Yeah, it was one of the few things at that time, going into university thinking there is a pathway after uni to play. Same with basketball but not at the same level, and at the level I was at I don’t think I would’ve made it. But yeah, I saw the pathway there for women’s soccer and for the national team. I was already playing with the youth team so so I had hopes that I would someday be at the senior level. So I definitely saw a clear pathway for women’s soccer and now its just growing, which is great. If I were to go back I think it would be an even more exciting time to be part of.

I guess you must have noticed so much change in the last two years…

Yeah, two years and the last decade, for sure it’s a completely new world. Still a long way to go.

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Going from high school to college… What was it like? Did your college experience help in the way that you can find out about yourself?

Yeah, I think I had a very different college experience to most – you know friends I had who weren’t athletes – I was always say I experience what most people experienced. I was just super paranoid about getting in trouble or doing something wrong because I was on scholarship so I didn’t want to put that at risk, so I feel like I was quite boring at uni and my friends were really fun.

I still had an incredible time though, and I was definitely still able to get the university experience whilst still playing, which was great. I do think it’s something that’s so weird because I don’t share that.

There is one teammate that went through the American university system, so she gets it, but I feel sad for them that they didn’t have that experience because it is really really cool and I think to myself I went to uni at 17 and I was nowhere near to being a pro at that age. Now I’m teammates with 17 and 18 year olds on my team and I’m like “how are you at this level already?” It’s great for the game but yeah its bizarre how different it is over there. But yeah, those four years they were absolutely vital for my development as a player.

I guess like the intensity of a 17/18 year old being put into that professional environment now, do you wish that players over here or around the world got a taste of those opportunities?

I think its difficult, there’s different levels, so my teammates who are 17 or 18 are thrown into the best women’s environment in the world and one of the best women’s teams in the world, whereas I think some do have more of a development experience of maybe a different club.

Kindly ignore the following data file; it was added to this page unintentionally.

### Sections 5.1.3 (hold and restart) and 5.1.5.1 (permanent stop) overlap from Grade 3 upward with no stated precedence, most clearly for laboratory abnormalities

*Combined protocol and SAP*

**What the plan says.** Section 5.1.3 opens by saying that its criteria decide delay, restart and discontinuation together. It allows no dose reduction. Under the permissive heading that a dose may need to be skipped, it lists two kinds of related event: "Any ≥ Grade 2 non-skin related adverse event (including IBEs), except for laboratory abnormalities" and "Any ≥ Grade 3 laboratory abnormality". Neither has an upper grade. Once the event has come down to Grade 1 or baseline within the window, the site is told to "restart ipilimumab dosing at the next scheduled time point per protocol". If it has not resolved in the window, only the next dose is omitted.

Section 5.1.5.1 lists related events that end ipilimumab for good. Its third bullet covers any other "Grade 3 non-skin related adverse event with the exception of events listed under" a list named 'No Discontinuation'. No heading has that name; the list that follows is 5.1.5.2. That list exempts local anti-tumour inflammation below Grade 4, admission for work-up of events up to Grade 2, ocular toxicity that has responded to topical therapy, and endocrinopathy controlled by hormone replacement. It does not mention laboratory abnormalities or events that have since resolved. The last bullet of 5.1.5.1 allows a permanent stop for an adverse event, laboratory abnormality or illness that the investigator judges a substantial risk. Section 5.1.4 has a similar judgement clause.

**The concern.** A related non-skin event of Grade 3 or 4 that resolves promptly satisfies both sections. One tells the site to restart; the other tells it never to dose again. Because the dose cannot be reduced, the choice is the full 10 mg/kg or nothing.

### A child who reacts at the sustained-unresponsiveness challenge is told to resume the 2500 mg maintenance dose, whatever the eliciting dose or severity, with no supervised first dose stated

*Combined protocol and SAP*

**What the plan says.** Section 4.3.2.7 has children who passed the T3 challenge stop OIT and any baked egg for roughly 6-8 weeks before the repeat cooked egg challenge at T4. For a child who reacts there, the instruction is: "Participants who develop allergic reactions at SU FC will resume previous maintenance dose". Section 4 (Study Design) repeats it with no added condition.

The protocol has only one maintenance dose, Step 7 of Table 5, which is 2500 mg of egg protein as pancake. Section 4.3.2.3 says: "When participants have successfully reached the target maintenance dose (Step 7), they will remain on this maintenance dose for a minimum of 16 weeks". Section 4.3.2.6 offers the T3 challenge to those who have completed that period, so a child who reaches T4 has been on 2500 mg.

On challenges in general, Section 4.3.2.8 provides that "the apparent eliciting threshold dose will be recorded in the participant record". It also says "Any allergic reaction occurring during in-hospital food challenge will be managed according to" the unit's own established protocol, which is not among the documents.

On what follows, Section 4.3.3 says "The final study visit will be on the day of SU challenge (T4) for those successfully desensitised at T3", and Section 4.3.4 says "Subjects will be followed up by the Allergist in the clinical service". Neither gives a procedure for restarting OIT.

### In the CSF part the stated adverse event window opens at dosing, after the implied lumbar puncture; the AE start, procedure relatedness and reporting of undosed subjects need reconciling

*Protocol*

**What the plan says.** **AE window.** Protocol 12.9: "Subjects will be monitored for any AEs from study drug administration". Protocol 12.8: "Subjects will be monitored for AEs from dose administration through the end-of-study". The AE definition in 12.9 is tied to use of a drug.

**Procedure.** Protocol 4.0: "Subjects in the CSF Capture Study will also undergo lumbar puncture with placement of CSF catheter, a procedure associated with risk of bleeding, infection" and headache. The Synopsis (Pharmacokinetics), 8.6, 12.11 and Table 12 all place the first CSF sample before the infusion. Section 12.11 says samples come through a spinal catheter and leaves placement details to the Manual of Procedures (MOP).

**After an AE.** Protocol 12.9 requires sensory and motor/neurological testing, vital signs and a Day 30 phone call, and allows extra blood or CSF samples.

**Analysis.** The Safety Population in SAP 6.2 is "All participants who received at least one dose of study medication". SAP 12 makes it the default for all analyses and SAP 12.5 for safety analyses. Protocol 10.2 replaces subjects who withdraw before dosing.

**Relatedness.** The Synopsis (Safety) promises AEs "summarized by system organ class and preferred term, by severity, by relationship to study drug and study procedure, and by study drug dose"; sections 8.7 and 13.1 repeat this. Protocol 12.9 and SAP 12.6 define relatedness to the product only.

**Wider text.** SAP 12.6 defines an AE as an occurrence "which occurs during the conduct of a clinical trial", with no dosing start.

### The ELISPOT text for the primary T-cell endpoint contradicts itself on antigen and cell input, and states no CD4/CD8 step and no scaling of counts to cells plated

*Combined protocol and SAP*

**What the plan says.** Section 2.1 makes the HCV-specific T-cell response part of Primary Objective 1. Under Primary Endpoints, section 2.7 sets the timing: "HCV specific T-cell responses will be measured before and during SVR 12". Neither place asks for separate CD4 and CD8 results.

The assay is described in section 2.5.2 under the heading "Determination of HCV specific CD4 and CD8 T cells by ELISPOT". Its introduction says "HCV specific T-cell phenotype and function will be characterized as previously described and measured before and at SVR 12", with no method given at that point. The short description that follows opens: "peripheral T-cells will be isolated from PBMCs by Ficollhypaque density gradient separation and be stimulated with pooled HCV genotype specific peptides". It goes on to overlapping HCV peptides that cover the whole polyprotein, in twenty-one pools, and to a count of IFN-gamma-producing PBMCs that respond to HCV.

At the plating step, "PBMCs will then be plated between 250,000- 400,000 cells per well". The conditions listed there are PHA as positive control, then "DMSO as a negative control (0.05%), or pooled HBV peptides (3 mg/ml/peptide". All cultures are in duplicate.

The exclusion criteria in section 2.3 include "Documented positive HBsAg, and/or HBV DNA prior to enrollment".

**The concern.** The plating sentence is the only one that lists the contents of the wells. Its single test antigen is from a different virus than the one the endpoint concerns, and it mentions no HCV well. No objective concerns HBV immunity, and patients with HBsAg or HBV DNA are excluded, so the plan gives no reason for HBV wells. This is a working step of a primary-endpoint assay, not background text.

I have a couple young teammates that are still going to college whilst playing professionally, which is a good environment for them to have and helps you grow in maturity but its such a vital time in your life to make mistakes and learn about yourself. You know a lot of these players, even in the mens game… you kind of skip that part of your life, but for me that was so pivotal in my development, and it aided me becoming who I am.

I wish there was a bit more of transition for them but from a footballing perspective its fantastic that you’re being thrown into the one of the best environments in the world. You know what they are going to be like in the next 10 years!

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From Houston to Manchester, how would you describe the highs and lows of such a mad change?

Yeah I’ve had an interesting career, I got drafted after college to play two years in Houston. That was the first pro experience I had and it was an interesting time because my rookie year was the year of the 2016 Olympics so I missed quite a big chunk of the season to be at the Olympics, but went away and won a bronze medal, which was pretty cool.

So I started my pro career on a high and I was in an environment where we had good players but I was able to kind of float a bit and still be a consistent face in the starting XI and play a lot of minutes so for me I wasn’t challenged a lot in my environment.

Then in my second year I got traded to New Jersey. I actually found out on twitter that I got traded. They put it out to the media before I was told, not the first time or the last time that that happened.

I was away with the national team when that happened so had to go back and pack all my stuff in Houston and go to New Jersey, which was all the way across the country, never really had any interest in living on the east coast and so I was in New Jersey for about six months. Didn’t win a single game, didn’t play as much because I came from an environment where I wasn’t being pushed and so I wasn’t playing well and was very much in and out of the line-up. Very unhappy from a footballing perspective but had a great time there, I lived about three blocks away from the beach so I was chilling there every day.